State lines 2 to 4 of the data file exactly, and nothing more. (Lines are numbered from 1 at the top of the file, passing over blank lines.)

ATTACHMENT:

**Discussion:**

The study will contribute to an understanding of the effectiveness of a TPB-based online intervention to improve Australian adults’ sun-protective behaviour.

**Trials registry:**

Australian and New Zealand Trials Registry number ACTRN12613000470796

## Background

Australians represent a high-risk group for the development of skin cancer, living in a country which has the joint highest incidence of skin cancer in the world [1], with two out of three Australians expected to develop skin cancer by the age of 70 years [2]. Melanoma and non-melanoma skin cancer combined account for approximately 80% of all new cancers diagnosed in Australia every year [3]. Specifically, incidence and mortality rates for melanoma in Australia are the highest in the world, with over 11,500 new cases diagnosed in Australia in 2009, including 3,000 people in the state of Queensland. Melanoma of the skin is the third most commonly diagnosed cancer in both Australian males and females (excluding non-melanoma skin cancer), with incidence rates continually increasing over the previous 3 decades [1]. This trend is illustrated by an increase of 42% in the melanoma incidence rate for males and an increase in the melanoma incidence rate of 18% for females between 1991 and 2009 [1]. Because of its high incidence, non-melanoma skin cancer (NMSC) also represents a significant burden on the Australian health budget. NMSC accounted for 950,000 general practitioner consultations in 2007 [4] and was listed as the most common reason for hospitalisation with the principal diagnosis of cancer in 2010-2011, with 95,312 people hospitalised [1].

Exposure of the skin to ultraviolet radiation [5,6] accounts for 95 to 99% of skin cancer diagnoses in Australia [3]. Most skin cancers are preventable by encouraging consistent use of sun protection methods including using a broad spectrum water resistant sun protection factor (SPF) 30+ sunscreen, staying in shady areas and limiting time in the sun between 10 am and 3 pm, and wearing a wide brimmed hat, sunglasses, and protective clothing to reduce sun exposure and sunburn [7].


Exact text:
The study will contribute to an understanding of the effectiveness of a TPB-based online intervention to improve Australian adults’ sun-protective behaviour.

**Trials registry:**

Australian and New Zealand Trials Registry number ACTRN12613000470796